Plans To Protect Pacific Humpback Whales From Deadly Entanglements Finally Put In Place Following Major Court Win

The National Marine Fisheries Service agreed today to establish a team to reduce whale entanglements in a federal fishery off the West Coast in a legal agreement with the Center for Biological Diversity.

In March, a federal court ruled in favor of the Center in a lawsuit challenging the Fisheries Service’s failure to protect endangered Pacific humpback whales from deadly entanglements in sablefish pot gear off the coasts of California, Oregon, and Washington.

“I’m relieved this agreement will give endangered humpbacks much-needed protections from entanglements, but the agency shouldn’t have been ignoring the whales to begin with,” said Kristen Monsell, oceans legal director at the Center. “Entanglements are truly horrific for humpback whales, causing starvation, severe injuries and usually death. We still can’t trace most entanglements to their source, but this commitment from the agency will put fewer lethal obstacles in humpbacks’ way.”

The Center last year challenged an agency permit that horrifically allowed the fishery to entangle and kill endangered humpback whales without any measures to reduce that harm or a clear plan to implement measures in the near future.

In his March ruling, U.S. District Court Judge James Donato said the Service “cannot indefinitely delay developing a take reduction plan while continuing to authorize…permits for the incidental take of endangered and threatened humpback whales.”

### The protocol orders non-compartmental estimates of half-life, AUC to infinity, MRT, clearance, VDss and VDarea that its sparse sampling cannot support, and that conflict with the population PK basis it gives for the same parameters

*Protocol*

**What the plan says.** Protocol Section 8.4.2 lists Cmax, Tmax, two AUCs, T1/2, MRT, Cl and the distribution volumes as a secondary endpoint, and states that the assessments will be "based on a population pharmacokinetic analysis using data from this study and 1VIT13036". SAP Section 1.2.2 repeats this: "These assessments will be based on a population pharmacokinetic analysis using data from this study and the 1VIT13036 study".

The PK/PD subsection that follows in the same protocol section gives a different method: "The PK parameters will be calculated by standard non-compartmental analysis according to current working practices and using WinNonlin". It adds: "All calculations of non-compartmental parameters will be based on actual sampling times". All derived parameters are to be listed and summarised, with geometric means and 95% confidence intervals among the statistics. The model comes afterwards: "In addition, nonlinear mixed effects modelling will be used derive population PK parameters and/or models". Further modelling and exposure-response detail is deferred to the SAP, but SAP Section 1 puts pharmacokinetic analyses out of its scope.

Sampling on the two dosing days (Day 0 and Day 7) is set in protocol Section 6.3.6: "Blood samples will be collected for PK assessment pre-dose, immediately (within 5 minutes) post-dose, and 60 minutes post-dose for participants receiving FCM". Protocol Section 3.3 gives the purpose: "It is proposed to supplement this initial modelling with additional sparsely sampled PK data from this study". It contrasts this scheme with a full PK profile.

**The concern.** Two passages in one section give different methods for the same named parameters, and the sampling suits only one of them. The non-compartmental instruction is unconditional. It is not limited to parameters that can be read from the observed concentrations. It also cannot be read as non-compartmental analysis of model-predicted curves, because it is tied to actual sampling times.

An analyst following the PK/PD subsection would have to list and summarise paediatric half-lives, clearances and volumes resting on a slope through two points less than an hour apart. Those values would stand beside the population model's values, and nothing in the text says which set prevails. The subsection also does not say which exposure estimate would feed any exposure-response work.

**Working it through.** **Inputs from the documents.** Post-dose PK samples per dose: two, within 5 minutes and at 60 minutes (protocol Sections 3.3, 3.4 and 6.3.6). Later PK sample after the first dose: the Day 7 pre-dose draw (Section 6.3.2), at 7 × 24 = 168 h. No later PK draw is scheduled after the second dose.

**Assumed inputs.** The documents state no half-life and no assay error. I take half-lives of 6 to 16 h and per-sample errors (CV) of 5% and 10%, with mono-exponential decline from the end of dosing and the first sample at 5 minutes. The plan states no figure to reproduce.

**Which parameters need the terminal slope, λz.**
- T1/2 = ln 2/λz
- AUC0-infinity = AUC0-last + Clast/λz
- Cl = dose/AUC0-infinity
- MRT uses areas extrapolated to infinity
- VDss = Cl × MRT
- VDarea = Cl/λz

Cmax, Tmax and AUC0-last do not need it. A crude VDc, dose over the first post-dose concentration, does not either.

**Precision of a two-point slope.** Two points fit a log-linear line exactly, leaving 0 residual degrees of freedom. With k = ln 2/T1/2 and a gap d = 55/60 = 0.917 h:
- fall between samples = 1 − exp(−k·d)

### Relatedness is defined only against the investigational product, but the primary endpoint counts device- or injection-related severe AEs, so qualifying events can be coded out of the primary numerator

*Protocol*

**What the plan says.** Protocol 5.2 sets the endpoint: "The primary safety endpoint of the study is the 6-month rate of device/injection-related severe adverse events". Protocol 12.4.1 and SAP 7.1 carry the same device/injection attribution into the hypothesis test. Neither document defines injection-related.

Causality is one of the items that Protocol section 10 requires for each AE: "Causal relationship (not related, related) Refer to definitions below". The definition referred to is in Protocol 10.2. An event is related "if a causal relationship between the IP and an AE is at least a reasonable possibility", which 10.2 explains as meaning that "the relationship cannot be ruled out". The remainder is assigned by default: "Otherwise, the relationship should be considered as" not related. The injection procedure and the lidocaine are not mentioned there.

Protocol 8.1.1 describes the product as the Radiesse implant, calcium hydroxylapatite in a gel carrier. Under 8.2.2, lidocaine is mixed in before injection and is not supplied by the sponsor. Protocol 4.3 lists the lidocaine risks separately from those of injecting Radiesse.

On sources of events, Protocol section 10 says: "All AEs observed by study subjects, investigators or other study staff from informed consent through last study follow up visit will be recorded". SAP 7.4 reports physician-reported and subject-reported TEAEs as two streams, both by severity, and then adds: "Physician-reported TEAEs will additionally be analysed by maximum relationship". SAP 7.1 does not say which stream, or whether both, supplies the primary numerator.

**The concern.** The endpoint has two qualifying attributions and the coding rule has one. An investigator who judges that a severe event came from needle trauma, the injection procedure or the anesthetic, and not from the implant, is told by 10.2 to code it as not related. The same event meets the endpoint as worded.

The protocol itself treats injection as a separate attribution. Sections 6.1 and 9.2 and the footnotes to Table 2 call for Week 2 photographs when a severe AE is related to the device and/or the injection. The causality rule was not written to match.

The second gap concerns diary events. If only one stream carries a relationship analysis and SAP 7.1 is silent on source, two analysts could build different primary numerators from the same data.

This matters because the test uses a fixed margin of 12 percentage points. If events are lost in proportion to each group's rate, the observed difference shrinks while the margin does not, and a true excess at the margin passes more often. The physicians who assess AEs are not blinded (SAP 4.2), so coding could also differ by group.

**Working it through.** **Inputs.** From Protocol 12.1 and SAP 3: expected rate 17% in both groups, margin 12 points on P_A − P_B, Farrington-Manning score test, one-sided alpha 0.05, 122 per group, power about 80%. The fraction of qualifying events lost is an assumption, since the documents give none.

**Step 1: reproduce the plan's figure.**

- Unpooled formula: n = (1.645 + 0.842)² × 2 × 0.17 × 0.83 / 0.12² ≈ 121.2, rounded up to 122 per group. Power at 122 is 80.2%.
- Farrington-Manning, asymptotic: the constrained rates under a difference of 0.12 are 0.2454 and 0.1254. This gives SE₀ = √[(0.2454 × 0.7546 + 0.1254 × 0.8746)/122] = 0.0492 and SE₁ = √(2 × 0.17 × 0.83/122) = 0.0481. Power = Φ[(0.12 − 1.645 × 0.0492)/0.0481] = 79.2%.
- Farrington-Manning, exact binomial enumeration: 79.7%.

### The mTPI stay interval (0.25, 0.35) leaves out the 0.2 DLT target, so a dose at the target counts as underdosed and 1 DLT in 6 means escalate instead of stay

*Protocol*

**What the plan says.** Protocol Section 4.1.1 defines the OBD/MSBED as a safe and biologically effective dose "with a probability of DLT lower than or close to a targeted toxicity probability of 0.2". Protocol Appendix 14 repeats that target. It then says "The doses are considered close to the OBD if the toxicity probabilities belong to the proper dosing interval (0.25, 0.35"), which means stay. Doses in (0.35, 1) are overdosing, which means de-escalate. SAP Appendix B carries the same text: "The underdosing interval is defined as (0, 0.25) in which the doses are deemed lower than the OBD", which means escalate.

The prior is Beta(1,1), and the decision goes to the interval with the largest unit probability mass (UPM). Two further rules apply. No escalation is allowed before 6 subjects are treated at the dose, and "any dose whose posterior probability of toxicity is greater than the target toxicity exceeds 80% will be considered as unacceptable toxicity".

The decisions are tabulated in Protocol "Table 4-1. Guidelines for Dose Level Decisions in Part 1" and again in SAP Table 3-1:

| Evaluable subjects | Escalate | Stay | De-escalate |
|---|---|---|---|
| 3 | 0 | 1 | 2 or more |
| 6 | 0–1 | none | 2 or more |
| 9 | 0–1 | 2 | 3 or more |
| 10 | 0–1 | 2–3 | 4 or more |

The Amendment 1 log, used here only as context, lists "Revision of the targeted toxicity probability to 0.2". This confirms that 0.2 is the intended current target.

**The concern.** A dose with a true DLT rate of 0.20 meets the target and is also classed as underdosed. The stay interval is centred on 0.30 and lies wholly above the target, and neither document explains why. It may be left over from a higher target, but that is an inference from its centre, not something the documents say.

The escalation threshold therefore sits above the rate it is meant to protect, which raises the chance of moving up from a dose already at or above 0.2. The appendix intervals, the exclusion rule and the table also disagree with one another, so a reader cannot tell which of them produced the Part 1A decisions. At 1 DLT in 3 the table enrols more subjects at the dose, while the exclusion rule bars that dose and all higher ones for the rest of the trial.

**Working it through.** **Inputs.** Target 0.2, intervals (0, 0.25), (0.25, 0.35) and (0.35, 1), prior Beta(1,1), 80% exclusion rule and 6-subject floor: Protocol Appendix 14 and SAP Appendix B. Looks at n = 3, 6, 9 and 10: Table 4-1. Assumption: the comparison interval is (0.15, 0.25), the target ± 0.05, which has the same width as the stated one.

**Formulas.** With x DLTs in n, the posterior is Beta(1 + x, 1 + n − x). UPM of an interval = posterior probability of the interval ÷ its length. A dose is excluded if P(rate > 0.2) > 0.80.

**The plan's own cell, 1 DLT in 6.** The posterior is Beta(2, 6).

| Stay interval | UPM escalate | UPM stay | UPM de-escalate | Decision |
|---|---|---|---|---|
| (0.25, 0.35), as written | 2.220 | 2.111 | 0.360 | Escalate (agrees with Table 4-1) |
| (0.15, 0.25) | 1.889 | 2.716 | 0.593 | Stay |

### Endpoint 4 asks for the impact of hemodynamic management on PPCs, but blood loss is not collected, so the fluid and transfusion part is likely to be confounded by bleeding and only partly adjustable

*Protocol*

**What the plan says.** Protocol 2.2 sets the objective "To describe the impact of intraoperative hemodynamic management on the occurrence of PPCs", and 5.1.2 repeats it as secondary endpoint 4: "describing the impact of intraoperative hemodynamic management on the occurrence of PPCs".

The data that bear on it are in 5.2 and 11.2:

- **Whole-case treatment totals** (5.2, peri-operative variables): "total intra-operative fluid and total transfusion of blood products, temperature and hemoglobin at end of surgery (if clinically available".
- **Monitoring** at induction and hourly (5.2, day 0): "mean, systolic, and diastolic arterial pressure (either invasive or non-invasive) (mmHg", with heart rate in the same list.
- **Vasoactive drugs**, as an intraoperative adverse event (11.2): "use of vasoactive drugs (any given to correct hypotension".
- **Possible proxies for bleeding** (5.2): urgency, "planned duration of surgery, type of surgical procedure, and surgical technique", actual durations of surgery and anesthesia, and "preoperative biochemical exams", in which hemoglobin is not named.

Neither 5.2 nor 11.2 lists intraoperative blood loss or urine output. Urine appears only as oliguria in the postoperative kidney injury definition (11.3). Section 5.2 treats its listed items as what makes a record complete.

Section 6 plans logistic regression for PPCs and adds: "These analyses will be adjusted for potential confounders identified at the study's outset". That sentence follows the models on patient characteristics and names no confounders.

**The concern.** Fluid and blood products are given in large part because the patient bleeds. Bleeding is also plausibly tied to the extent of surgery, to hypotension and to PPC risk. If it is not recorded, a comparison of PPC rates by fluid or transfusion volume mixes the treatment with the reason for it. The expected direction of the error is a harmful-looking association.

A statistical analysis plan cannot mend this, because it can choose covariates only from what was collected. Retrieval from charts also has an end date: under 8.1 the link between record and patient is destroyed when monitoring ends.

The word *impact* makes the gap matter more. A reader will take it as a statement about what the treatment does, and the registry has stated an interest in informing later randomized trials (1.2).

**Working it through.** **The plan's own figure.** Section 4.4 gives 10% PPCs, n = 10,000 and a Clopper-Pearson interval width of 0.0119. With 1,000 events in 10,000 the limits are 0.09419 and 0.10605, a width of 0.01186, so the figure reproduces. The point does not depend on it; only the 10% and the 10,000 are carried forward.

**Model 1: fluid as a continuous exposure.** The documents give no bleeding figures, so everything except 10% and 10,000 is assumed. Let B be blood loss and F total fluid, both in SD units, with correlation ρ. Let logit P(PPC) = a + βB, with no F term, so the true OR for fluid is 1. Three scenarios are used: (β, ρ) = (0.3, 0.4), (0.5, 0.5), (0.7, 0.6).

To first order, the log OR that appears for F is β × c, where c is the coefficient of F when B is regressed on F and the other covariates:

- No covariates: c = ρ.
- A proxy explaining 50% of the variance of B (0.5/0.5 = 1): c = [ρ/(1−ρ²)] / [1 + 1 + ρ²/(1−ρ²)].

Under the Marine Mammal Protection Act, commercial fisheries that occasionally or frequently kill or seriously injure endangered marine mammals must have only a negligible impact on the species or population to qualify for an “incidental take” permit.

In 2021 the Service found a 400% increase in humpback mortality and serious injury from human activities since 2018.

According to agency estimates, the sablefish fishery kills or seriously injures at least one humpback whale every year. On average, about 25 humpback whales are entangled annually off the U.S. West Coast, and more than half the entanglements are not traced to a specific fishery. The sablefish fishery uses 2-mile-long strings of 30 to 50 pots.

To make all fishing safer, the Center has proposed that the Service require fisheries that use pot gear to convert to new ropeless or “pop-up” gear within the next five years. The petition urges the agency to prioritize this transition in national marine sanctuaries.

Most trap and pot fisheries use static vertical lines that can wrap around whales’ mouths, fins or tail, wounding them and depleting their energy, often drowning them as they drag heavy traps and rope. Pop-up traps use bags or buoys on coiled ropes triggered by remote or time-release sensors to float the traps to the surface, eliminating static entangling lines.

The Service will establish the team to reduce whale entanglements by October 31, 2025.

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